But on the defensive those artillery units can do their job from where they are, and where they are is east of the river.

      • JamesT says:


        Wow. That had not even occurred to my mind that is unschooled in these matters. Thanks for pointing it out.

        • Worth Pointing Out says:

          Thanks for the sarcasm, JamesT. Never encountered it before on these pages. Ever.

          First time for everything, I suppose.

          Meanwhile, back with the rest of the people here who aren’t thundering boors, I’ll just point out CC’s question begged the answer that I gave.

          Someone posed a question, someone else answered that question.

          Isn’t that what a “committee of correspondence” is supposed to be about?

      • Christian Chuba says:

        It was Ukraine and others (not me) who said that blowing up bridges, depots, etc was meant to create shortages for the Russians in Kherson. Since I consider all reporting on Ukraine to be tainted, I am trying to read in between the lines to see what is happening. For weeks I heard the ISW crowd and Ukraine talk about their success in doing this.

        If there are no obstacles to Russia supplying artillery shells then what should we expect Russia to run out of?

        • TTG says:

          Christian Chuba,

          It’s a long way from North Korea to Kherson. I’m surprised that Russia would need more artillery shells than what they already have. I guess those exploding ammo dumps are having an effect coupled with Russia’s massive burn rate of ammo over the summer.

          • Worth Pointing Out says:

            TTG, you really should read the Pentagon presser on this: they openly admit that Russia HAS NOT purchased any munitions from North Korea.

            The explicitly say that they have no Intel suggested that money has changed hands, let alone that deliveries have begun.

            What they have is Intel that Russia is talking to North Korea regarding what he latter can supply.

            You know, that “contingency planning” stuff that a Defense Department and a General Staff should be doing because, you know, that’s their job.

  4. John Merryman says:

    I commend you for a pretty objective overview.
    That said, I do think the Russians have a logistical advantage and this will prove to be the Ukrainians biggest strategic error. They committed far more assets than they can afford to lose and the Russians are mostly just drawing them in and cutting them off. It would have been far better for the Ukrainians to dig in for the winter and plan long term. This seems more of a political move, to get attention. If the Ukrainians can’t hold this ground and get pushed back, it will likely be they will be pushed back further than their original lines. Time will tell, over the coming weeks.

    • TTG says:

      John Merryman,

      Russia is now purchasing ammunition and artillery from North Korea. I didn’t think they’d be at this stage until much latter. This is not the time for the Ukrainians to dig in for the winter. That’s ceding the initiative to the Russians.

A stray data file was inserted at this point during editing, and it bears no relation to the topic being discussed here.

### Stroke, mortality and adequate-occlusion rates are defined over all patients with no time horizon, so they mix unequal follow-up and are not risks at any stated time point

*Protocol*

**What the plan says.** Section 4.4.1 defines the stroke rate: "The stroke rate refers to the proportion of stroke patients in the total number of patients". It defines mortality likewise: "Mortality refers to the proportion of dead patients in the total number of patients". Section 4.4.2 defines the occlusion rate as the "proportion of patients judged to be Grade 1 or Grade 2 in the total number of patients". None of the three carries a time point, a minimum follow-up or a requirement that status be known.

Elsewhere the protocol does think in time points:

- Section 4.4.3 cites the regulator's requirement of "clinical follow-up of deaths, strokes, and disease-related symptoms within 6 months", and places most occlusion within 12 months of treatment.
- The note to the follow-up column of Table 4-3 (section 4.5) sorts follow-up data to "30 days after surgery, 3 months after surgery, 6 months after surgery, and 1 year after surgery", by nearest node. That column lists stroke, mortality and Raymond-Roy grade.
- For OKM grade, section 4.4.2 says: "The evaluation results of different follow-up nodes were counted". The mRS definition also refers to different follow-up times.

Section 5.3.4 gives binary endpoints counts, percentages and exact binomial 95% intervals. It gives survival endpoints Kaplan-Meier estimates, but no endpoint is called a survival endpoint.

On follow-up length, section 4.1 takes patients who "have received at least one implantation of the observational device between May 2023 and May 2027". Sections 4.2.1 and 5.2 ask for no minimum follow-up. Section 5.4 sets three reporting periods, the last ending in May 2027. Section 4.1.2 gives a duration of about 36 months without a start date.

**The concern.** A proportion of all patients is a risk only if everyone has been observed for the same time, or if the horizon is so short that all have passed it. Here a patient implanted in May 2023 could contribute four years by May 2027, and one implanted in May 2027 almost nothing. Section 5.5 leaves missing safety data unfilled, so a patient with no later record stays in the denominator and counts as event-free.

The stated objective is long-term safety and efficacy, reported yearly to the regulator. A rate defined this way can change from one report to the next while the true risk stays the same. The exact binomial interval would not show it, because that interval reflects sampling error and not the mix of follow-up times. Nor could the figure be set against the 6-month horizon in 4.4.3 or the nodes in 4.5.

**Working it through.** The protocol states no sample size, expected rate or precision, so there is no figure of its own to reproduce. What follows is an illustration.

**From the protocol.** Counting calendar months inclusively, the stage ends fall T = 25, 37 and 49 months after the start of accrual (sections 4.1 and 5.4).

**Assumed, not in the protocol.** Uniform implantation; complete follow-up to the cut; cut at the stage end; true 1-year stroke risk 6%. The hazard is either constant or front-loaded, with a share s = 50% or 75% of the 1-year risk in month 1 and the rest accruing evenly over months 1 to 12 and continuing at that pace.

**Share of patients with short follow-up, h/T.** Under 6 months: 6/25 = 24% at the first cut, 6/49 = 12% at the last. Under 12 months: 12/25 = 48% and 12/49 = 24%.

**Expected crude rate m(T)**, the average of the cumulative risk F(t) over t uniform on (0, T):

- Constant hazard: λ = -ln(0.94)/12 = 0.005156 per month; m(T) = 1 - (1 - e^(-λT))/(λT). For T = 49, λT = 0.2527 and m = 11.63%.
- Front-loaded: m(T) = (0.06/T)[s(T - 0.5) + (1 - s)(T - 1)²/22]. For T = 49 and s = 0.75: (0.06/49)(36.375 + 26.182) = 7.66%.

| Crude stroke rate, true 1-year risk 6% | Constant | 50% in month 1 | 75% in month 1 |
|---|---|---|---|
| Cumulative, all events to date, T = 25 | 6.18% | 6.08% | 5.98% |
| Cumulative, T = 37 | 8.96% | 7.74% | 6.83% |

• John Merryman says:

        Time will tell. Though I don’t see buying NK stock as any big deal. It’s probably been sitting around for thirty years and they got a deal on it.

        • TTG says:

          John Merryman,

          Yes, it’s old Soviet era ammo that the Russians are buying back. I find it hard to believe Russia is going through all their own old Soviet stocks, unless corrupt oligarchs sold a bunch off over the years.

          • John Merryman says:

            Remembering the 90’s, highly likely.

          • Fourth and Long says:

            They had enough to fight Nato in an actual all out war, right? That’s a huge amount. It is quite hard to swallow. Who would or could buy all that stuff and not be detected by DIA and CIA and the others? I guess the US certainly would have tried? Did the Rumsfeld and Cheneyites under Dubiius the Firsto start the wars on Stairfloors just to deceive the Rooskies into selling off as much of those stocks as possible to our opponents in those wars? (Then the corruption concept kicks in and it’s insufficiently restocked?) If so, the devil will be impressed a weevil bit. But he plays for stakes at least as high, who knows.

            This move described by Dr Ow strikes me as possibly providing diagnostic material of situations and desires.

            Russia makes a U-turn on reciprocity policies

            Russia makes a U-turn on reciprocity policies as regards issuance of tourist visas to foreign nationals

            This news item very likely will not appear in mainstream, though it represents a stunning victory of pragmatism and common sense by a government engaged in a bitter and costly war that has a heavy ideological dimension.

            Today in a meeting with government administrators and stakeholders in the tourist industry, Vladimir Putin said publicly that the Russian Ministry of Foreign Affairs will break with its traditional insistence on full reciprocity in relations with other states as regards issuance of visas to citizens of “unfriendly countries.”